How does the program work?
Follow these steps:
- Secure a research opportunity. This typically involves sending cold emails to researchers, which you can read more about below.
- Apply to the scholarship program. After you have secured a research opportunity, and have at least a rough idea of what you will work on, apply by February 17th.
If you are accepted, you will ask you to submit a report in June that explains what you worked on. If you contributed to safety related research and put in the minimum hours, you would receive the $2,000 scholarship at the end of the semester.
In order to be eligible to receive a stipend, you must:
- Be an undergraduate or master's student.
- Secure a mentor. Independent researchers will not be supported.
- Devote at least 10 hours per week to safety related ML research. For a non-comprehensive list of ML Safety research directions, refer to the ML Safety course (the Robustness, Monitoring, Alignment, and Systemic Safety sections) or Unsolved Problems in ML Safety.
- Work on empirical ML safety topics. Conceptual, philosophical, and policy research are outside of the scope of this program.
Step 1: Secure a research opportunity
Determining whether you are ready for empirical ML research
Before reaching out to prospective mentors you should:
- have a solid background in Machine Learning and Deep Learning. If you don’t have this background, we recommend Week 1-6 of MIT 6.036 followed by Lectures 1-13 of the University of Michigan’s EECS498 or Week 1-6 and 11-12 of NYU’s Deep Learning.
- take a topics course in Computer Vision or NLP so that you have exposure to cutting-edge research.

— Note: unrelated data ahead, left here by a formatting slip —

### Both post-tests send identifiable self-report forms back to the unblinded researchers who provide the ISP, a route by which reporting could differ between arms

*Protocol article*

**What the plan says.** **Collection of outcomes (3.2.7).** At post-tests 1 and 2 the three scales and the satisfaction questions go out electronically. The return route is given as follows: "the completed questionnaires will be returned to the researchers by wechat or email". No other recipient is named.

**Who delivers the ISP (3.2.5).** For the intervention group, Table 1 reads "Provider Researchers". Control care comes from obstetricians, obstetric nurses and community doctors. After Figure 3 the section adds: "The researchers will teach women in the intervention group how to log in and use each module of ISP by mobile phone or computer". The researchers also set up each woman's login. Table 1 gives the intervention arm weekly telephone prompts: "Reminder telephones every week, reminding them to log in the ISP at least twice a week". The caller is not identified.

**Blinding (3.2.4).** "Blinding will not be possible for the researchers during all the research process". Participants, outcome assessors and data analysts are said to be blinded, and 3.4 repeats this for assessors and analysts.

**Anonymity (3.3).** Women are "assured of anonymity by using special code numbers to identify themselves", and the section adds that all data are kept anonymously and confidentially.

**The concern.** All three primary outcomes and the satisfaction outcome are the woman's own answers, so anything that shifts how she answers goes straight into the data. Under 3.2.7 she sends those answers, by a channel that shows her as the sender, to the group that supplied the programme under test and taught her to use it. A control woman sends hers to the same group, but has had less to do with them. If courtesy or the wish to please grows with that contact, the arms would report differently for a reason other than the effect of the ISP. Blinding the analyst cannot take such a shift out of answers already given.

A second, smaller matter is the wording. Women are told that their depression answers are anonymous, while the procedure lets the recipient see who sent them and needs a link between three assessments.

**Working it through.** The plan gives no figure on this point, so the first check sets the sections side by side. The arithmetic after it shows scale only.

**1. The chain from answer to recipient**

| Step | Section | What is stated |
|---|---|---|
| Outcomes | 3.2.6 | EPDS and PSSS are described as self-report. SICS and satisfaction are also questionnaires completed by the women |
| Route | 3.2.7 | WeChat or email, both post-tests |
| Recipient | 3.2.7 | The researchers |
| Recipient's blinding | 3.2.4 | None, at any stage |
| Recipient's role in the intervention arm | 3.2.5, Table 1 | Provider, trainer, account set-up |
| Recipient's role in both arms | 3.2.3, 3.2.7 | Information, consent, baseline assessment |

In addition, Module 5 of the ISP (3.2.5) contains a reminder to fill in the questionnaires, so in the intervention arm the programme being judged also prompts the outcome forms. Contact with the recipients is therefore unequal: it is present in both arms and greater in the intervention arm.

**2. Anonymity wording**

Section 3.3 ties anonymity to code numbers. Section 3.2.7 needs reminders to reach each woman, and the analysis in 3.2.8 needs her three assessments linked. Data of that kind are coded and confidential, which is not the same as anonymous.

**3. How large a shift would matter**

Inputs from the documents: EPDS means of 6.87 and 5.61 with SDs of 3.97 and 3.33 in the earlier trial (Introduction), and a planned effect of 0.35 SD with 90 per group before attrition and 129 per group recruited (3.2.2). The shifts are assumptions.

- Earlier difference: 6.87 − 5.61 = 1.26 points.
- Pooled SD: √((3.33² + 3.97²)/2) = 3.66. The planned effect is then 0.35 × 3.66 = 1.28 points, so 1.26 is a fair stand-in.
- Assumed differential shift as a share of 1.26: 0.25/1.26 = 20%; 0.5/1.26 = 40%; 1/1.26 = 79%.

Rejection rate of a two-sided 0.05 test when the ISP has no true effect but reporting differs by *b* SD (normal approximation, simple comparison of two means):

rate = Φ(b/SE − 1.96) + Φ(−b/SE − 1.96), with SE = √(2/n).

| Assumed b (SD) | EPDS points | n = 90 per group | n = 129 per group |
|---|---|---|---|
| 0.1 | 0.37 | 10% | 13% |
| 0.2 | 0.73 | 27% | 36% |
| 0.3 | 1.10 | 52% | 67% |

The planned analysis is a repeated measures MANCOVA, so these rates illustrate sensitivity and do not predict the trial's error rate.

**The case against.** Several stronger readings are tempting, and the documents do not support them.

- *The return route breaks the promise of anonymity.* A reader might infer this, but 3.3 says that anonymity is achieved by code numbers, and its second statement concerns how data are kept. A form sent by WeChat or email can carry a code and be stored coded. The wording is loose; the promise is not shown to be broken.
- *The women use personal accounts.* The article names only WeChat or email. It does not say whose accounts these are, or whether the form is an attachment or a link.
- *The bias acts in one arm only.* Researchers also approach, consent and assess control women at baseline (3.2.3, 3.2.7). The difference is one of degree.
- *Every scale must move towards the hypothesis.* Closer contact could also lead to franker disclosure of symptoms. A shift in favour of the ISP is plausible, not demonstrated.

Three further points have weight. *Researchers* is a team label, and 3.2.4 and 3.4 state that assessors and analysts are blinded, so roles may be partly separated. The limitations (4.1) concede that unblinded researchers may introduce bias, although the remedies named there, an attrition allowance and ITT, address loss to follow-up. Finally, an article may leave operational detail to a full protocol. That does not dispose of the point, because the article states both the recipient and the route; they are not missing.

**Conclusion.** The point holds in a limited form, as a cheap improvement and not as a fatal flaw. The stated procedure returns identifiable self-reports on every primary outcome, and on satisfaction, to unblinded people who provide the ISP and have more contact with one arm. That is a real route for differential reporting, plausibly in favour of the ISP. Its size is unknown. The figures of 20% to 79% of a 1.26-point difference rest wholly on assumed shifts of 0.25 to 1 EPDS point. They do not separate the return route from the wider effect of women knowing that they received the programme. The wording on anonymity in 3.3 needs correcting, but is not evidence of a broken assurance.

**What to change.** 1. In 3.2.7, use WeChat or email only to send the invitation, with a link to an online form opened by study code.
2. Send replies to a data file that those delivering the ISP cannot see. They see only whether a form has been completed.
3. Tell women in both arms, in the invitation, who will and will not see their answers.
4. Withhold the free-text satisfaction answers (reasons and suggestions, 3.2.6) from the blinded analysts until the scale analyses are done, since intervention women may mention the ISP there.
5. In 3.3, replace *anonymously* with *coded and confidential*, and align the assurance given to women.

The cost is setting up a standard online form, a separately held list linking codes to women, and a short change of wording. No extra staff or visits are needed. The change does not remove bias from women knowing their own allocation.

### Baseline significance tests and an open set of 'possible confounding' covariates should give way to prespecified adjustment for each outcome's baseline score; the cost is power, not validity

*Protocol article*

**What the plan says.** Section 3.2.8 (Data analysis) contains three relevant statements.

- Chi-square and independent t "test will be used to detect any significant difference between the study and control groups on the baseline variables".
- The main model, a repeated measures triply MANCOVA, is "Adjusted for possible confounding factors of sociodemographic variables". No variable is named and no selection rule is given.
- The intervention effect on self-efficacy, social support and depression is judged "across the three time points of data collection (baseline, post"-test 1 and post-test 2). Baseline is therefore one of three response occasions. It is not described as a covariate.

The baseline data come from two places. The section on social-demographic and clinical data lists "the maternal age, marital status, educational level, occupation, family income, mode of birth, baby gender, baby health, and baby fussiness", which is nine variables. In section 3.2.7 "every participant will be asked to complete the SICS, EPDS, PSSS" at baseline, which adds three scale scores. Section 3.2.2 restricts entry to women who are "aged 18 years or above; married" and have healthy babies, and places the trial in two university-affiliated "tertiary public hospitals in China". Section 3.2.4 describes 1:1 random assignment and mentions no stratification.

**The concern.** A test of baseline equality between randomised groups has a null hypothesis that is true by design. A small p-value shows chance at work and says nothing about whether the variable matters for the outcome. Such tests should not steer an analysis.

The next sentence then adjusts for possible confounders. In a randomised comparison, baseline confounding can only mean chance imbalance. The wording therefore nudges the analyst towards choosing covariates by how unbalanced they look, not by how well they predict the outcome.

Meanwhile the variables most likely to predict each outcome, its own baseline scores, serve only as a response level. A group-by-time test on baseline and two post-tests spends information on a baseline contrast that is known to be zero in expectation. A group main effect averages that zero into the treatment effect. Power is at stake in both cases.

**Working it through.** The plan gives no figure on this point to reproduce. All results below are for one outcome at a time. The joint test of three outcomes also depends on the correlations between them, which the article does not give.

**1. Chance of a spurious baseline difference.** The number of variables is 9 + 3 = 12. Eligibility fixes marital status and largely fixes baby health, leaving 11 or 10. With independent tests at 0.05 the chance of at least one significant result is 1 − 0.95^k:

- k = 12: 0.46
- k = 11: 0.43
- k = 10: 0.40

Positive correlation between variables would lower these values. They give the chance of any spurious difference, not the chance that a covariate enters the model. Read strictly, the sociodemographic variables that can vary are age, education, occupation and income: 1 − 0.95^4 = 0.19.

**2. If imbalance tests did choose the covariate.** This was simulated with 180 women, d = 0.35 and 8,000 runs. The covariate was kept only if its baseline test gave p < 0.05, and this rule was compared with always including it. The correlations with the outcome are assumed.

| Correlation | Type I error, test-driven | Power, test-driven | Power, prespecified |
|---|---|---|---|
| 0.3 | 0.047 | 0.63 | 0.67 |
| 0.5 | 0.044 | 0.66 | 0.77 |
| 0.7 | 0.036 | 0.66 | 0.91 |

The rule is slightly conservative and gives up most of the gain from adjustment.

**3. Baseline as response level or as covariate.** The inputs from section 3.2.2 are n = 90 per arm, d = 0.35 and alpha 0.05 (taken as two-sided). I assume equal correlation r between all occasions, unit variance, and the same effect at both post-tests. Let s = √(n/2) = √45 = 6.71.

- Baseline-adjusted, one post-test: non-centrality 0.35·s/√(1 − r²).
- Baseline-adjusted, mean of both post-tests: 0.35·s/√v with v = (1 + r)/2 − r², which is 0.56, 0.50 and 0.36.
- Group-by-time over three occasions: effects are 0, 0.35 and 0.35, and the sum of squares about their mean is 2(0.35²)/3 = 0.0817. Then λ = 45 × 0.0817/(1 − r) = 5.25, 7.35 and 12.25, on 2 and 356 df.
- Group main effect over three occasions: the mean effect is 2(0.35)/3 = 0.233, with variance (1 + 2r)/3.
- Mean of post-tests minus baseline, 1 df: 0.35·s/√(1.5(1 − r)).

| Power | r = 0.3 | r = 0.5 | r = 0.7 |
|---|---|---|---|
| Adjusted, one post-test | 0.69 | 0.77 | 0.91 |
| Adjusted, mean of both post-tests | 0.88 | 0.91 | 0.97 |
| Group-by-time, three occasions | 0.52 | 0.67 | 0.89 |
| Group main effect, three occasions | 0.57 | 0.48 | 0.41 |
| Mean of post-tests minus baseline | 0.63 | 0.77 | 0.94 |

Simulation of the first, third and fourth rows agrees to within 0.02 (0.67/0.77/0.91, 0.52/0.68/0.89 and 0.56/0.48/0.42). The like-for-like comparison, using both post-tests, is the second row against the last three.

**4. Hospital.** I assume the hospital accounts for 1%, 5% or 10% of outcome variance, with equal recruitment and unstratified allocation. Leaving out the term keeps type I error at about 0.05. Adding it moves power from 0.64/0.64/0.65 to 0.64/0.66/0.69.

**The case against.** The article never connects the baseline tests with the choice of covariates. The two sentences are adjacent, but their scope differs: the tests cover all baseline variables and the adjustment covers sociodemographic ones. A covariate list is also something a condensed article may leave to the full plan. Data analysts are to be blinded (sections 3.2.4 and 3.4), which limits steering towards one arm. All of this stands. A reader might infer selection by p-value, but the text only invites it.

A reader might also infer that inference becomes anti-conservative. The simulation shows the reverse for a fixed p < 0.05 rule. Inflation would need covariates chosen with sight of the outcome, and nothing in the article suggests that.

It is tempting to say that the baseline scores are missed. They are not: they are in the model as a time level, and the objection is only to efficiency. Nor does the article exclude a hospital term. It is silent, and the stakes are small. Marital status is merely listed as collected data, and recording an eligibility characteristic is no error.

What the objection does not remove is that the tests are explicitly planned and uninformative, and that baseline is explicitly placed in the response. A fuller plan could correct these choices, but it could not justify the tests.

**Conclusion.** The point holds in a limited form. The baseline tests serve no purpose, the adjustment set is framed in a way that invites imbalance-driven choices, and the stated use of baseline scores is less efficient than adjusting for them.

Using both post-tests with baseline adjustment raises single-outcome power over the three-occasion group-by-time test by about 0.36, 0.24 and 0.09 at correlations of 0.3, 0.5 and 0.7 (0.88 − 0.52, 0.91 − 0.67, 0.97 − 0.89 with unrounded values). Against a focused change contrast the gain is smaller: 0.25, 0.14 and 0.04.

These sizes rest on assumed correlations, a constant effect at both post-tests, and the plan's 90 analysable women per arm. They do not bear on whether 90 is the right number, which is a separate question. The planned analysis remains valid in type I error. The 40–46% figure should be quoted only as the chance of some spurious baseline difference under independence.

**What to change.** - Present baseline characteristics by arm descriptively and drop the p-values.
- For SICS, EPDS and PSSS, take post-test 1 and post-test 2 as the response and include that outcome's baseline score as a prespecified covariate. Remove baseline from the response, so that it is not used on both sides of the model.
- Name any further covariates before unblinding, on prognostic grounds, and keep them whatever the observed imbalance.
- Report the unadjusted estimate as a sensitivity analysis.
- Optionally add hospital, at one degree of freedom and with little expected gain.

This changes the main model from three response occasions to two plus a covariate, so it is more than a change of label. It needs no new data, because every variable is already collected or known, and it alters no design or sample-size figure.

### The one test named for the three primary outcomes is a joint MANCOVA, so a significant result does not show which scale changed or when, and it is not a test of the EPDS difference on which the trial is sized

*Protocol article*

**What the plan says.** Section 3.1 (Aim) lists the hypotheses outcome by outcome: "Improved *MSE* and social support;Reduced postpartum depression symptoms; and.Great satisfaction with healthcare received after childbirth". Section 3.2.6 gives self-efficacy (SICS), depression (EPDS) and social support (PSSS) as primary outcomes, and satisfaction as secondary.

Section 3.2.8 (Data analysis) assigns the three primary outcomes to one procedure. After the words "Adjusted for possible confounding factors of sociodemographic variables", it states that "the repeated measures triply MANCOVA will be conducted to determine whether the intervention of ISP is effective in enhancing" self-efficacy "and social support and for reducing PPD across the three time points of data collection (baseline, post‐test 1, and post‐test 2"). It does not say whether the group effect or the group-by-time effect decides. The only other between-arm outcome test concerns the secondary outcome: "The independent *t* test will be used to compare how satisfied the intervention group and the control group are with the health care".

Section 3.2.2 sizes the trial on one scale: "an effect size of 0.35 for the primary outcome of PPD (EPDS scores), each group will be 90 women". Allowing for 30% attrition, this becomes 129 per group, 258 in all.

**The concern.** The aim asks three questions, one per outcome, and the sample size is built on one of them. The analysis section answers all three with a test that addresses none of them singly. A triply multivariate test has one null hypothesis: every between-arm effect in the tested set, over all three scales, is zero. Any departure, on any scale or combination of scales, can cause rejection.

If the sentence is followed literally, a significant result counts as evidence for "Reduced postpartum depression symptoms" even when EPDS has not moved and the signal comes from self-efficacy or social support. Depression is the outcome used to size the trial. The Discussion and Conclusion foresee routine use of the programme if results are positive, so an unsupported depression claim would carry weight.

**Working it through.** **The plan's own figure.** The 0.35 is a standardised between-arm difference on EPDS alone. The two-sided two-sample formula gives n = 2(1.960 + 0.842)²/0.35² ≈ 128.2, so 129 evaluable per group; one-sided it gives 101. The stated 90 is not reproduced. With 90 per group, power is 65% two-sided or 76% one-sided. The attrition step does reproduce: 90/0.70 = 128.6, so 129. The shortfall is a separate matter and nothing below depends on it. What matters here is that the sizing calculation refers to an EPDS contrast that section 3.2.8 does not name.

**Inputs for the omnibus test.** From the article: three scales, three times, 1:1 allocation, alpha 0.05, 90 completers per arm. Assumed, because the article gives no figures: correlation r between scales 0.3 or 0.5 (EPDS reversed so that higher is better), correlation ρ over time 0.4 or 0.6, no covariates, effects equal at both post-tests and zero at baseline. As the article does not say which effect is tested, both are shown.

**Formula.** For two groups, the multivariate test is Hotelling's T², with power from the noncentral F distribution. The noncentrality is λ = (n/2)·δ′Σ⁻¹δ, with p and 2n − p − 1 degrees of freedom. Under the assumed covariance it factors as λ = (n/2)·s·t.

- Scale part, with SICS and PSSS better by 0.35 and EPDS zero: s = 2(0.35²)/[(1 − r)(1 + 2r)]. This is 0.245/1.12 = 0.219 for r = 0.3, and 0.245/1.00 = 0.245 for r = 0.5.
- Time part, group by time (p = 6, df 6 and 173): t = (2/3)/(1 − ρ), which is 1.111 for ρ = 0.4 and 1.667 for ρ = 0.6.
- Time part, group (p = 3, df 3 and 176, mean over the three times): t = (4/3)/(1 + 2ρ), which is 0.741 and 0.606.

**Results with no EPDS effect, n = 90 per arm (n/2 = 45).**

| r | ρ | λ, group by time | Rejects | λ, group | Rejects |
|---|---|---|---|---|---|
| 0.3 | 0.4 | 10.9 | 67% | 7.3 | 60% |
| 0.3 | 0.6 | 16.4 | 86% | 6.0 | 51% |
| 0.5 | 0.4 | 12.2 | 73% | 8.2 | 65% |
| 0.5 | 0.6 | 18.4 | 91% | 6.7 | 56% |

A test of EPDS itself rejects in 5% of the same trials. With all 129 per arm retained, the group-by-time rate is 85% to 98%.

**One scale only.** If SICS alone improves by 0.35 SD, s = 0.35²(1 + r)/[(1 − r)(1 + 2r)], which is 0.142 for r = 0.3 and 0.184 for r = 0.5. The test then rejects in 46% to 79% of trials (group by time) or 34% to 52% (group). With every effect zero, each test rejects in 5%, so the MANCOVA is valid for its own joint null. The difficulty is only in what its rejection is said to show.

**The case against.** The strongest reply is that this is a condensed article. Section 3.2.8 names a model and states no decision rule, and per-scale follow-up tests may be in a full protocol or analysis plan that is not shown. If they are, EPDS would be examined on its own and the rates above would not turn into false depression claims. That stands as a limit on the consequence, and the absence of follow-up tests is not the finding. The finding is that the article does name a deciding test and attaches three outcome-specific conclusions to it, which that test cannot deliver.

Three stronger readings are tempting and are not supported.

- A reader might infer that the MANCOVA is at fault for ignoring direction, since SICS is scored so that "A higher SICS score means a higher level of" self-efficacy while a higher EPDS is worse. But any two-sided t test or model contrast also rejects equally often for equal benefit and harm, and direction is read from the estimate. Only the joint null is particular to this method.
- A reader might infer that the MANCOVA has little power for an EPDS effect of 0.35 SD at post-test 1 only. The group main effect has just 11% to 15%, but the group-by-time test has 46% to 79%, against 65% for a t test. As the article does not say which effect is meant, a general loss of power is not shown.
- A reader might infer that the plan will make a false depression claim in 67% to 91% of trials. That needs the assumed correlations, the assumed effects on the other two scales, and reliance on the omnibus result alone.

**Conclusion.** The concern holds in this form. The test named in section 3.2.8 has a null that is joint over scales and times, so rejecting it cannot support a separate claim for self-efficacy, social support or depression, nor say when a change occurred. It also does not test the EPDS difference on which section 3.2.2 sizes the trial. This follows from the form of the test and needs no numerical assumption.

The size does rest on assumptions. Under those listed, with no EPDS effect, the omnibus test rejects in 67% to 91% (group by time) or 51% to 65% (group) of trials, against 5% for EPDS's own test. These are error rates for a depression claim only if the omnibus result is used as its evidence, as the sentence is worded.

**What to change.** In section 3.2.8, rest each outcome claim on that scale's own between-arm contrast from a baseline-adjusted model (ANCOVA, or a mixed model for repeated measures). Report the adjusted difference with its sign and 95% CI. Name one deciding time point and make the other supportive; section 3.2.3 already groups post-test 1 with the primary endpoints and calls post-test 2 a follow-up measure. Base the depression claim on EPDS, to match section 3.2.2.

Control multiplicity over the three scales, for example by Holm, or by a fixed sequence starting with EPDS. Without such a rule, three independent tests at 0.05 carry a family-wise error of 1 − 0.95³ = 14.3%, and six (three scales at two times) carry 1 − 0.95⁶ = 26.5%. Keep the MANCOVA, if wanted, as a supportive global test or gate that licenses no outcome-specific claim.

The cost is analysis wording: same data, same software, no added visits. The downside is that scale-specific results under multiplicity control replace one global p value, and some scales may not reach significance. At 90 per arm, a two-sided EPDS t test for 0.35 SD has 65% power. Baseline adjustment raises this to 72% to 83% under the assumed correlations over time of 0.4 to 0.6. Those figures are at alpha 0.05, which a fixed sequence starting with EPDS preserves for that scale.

- have a >3.5 GPA. You will be hard-pressed to find a mentor if you don’t have excellent grades.
Finding a mentor to work with
In order to grow as a researcher, you need to find a mentor. Note that you will very likely help with their research project if this is one of your first research opportunities (make sure it is safety related!). We will evaluate your application according to your merits, but also according to the quality of your mentor. You should select a mentor that has a strong research track record in empirical ML.
Things to note:
- You can typically find people’s emails on their personal websites or their papers.
- Do your research. Make sure you understand what a prospective mentor works on before emailing them.
- Don't spam researchers. Write each email individually and don't send more than 5 per day.
- Don’t send more than 20 emails in total. If no one gets back to you after 20 emails, you probably need to improve your CV.
- You CAN reach out to people at other universities – many collaborate through zoom. This means that if your university does not have good, relevant, or available graduate student mentors, you can still do ML Safety research.
Step 2: Apply to the scholarship program
After you have already secured an opportunity and you at least have a rough idea of what you are going to work on, apply for the scholarship program here. Although we expect most accepted participants to receive the scholarship at the end of the calendar year, this is not guaranteed. You must demonstrate that you followed through with the research you indicated you would contribute to.